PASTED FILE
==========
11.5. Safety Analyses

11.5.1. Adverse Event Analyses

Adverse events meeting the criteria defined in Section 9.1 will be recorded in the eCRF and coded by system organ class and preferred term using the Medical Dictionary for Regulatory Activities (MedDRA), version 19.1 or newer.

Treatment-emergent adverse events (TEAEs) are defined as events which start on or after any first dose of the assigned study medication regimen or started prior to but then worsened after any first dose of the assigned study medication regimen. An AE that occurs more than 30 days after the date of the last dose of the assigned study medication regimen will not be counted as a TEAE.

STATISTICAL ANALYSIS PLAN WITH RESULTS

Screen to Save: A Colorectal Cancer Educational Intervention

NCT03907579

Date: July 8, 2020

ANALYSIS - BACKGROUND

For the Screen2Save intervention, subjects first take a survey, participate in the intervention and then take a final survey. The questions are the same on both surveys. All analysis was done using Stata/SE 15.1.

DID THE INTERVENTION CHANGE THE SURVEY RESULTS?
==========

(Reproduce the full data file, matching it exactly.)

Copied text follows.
11.5. Safety Analyses

11.5.1. Adverse Event Analyses

Adverse events meeting the criteria defined in Section 9.1 will be recorded in the eCRF and coded by system organ class and preferred term using the Medical Dictionary for Regulatory Activities (MedDRA), version 19.1 or newer.

Treatment-emergent adverse events (TEAEs) are defined as events which start on or after any first dose of the assigned study medication regimen or started prior to but then worsened after any first dose of the assigned study medication regimen. An AE that occurs more than 30 days after the date of the last dose of the assigned study medication regimen will not be counted as a TEAE.

STATISTICAL ANALYSIS PLAN WITH RESULTS

Screen to Save: A Colorectal Cancer Educational Intervention

NCT03907579

Date: July 8, 2020

ANALYSIS - BACKGROUND

For the Screen2Save intervention, subjects first take a survey, participate in the intervention and then take a final survey. The questions are the same on both surveys. All analysis was done using Stata/SE 15.1.

DID THE INTERVENTION CHANGE THE SURVEY RESULTS?